Despite the persistent stereotype that autistic individuals are not motivated to seek meaningful social relationships, rates of loneliness among the autistic population are higher than in the non-autistic population. In this two-part, mixed methods study, we sought to 1) quantify the level of distress associated with loneliness in autistic and non-autistic adults and 2) gain qualitative insight into autistic experiences of loneliness. In Study A, 209 participants (encompassing a group of autistic individuals and a group of non-autistic comparison participants) completed questionnaire ratings of their level of loneliness, associated distress, trait anxiety, depression, and sensory sensitivity. Results indicated that the autistic group scored higher levels across all measures. Both groups manifest strong correlations between loneliness and loneliness distress. In the autistic group, but not the non-autistic group, regression analyses showed that loneliness and sensory sensitivity predicted levels of anxiety, wherein the effect of loneliness on anxiety was partially mediated by the level of sensory sensitivity. In Study B, nine autistic adults took part in ten-minute, unstructured dyadic conversations around the topic of loneliness. Inductive and deductive analyses enriched qualitative understanding of the experiences of loneliness of autistic individuals. Our results broadly oppose the social motivation deficit hypothesis and we instead frame our findings within the larger context of ‘ethical loneliness’, concluding that a concerted effort is needed to overcome the fundamental disconnect with the neurotypical world experienced by many autistic people.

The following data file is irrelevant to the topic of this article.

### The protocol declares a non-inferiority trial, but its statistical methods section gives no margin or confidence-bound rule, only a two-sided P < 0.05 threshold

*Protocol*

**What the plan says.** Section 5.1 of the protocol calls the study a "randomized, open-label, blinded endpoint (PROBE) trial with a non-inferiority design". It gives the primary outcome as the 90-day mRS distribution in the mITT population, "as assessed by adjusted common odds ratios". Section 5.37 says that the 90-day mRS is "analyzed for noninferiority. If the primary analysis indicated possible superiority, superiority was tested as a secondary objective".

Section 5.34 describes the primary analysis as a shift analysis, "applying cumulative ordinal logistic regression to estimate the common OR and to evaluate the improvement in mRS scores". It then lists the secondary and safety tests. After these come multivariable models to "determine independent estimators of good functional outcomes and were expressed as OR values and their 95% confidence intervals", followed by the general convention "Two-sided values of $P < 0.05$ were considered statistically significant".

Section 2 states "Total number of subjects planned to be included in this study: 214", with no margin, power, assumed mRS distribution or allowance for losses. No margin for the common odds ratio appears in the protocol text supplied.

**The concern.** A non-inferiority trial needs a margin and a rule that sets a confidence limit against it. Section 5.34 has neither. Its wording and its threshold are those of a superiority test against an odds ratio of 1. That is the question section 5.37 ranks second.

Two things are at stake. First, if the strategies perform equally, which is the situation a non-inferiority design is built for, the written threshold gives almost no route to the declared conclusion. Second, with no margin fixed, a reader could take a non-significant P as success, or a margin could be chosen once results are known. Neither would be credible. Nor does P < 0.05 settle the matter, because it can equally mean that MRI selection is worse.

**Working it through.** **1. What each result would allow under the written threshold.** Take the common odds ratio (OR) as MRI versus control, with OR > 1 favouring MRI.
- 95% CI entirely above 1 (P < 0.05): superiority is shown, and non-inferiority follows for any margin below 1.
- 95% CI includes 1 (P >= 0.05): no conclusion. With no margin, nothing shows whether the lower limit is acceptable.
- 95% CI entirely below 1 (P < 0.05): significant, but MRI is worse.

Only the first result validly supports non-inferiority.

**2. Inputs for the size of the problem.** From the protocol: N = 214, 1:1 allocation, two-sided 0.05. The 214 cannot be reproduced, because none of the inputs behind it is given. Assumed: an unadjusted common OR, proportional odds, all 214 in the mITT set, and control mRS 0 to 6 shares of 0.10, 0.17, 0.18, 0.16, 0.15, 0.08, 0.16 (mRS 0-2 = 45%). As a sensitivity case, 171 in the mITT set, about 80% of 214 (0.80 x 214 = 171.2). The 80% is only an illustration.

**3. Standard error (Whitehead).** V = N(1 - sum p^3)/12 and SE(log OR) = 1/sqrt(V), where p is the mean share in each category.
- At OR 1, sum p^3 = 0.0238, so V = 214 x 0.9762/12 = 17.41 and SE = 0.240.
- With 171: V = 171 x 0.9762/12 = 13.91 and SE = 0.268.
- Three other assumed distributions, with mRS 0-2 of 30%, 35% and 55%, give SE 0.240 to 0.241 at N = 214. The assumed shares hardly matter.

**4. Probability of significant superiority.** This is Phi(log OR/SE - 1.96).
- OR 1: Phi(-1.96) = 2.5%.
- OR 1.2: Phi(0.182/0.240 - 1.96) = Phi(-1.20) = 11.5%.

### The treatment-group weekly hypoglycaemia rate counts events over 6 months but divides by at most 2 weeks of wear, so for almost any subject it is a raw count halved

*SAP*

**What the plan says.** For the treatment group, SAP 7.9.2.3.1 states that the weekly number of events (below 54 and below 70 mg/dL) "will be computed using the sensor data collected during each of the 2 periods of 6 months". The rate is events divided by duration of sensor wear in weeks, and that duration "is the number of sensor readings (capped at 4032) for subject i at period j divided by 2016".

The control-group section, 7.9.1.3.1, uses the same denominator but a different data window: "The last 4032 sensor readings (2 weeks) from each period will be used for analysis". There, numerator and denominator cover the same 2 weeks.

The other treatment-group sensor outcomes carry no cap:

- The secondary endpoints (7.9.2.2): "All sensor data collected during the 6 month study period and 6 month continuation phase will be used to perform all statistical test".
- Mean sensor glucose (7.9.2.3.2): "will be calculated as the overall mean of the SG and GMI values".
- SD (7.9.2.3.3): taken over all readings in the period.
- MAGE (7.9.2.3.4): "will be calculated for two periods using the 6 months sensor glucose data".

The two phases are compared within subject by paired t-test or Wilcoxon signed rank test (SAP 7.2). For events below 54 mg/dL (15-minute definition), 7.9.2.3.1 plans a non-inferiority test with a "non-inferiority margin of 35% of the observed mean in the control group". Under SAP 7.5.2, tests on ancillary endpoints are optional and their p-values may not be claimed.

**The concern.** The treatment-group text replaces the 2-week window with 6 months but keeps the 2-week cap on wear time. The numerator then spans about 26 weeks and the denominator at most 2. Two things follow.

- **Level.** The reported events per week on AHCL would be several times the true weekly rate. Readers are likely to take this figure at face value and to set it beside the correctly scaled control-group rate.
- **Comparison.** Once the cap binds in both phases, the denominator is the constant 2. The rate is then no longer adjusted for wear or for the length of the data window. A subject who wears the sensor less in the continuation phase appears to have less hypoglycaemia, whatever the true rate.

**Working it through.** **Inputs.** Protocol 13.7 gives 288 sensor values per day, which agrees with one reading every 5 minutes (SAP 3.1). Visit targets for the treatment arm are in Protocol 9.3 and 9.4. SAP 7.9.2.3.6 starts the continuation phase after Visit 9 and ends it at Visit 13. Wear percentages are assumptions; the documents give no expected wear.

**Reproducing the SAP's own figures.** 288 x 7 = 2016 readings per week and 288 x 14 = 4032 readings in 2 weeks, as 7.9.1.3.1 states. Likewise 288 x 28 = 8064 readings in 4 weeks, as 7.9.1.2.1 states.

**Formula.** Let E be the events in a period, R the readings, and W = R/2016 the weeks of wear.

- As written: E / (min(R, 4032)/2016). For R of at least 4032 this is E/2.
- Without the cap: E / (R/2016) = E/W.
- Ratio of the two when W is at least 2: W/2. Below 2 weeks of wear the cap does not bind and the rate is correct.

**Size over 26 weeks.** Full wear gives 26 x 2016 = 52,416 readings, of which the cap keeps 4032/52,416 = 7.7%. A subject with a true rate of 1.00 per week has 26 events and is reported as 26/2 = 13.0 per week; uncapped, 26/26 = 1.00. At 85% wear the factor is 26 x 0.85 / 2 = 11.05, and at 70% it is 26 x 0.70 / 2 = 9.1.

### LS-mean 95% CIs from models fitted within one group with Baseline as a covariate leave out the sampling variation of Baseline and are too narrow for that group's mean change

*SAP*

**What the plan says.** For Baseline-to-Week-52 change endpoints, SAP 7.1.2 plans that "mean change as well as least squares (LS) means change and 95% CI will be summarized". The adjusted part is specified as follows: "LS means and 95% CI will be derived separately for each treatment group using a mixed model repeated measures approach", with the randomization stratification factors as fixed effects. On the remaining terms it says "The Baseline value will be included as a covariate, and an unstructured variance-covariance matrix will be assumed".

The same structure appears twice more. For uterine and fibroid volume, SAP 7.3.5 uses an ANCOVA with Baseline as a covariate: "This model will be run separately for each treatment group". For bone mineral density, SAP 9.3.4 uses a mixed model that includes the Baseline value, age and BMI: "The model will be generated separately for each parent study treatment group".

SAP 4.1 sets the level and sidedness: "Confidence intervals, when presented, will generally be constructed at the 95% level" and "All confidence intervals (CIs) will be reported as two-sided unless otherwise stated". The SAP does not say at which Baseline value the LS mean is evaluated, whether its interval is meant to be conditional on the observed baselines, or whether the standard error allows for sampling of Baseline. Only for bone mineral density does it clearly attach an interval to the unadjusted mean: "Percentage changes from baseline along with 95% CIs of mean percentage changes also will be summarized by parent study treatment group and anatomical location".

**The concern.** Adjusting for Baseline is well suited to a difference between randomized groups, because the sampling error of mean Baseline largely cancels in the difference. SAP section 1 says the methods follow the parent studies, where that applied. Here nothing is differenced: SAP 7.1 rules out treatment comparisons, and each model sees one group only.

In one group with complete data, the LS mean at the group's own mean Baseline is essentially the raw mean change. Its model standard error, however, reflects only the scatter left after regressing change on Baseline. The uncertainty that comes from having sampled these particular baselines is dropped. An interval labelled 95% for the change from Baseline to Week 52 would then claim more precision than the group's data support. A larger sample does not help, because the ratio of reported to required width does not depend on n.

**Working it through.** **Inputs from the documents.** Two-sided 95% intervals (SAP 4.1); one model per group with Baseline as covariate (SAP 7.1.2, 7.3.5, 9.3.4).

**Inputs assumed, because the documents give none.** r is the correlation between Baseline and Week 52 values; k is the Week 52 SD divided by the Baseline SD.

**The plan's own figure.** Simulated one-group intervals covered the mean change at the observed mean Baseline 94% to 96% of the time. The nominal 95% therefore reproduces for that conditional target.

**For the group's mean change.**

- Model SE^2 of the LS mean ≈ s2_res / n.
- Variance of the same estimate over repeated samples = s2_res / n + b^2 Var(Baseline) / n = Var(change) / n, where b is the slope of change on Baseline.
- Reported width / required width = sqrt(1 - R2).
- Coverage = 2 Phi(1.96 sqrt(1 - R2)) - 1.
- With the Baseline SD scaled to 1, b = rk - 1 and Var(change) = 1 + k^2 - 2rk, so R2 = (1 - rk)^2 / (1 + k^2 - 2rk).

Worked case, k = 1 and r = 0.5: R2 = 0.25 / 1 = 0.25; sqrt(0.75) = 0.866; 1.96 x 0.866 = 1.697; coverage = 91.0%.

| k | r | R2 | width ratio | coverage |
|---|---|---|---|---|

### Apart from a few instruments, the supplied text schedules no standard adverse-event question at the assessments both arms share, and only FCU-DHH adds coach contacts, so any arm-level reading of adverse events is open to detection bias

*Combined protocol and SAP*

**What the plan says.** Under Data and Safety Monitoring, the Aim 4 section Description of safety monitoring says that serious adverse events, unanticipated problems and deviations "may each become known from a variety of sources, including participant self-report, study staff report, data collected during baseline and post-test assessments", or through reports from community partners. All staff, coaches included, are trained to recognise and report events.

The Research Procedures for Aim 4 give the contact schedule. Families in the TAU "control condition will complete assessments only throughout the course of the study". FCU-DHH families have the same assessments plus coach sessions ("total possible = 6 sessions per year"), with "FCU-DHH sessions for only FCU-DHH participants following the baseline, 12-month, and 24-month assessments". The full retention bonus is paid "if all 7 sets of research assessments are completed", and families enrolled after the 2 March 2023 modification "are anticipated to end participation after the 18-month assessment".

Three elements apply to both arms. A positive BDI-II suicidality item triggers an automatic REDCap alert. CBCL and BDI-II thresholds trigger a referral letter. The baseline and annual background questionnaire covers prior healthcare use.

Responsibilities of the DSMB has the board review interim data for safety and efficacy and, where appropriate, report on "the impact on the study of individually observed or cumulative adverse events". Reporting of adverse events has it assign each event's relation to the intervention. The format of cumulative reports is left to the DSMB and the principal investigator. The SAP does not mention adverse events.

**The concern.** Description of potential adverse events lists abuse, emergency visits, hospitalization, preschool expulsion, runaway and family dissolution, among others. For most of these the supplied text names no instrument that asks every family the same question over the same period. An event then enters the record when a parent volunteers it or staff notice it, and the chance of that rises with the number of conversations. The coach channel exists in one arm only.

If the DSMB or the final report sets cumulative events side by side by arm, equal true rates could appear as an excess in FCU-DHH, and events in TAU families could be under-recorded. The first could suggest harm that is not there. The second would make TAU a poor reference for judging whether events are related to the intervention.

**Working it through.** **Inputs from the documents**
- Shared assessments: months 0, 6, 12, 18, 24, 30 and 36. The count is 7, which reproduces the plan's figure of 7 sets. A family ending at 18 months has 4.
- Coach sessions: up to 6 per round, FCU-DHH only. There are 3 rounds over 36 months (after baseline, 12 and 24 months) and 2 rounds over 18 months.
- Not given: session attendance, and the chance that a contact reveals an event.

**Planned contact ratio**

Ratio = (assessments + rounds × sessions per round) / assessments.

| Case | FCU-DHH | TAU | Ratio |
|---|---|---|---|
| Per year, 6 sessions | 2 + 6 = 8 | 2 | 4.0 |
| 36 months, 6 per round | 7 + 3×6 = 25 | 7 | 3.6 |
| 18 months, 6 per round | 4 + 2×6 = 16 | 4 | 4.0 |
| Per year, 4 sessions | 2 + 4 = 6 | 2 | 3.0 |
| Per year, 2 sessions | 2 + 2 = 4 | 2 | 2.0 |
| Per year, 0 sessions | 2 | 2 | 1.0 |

|Number of pages||23|
|Publication status||Published - 27 Oct 2021|
- loneliness distress
- sensory processing
- ethical loneliness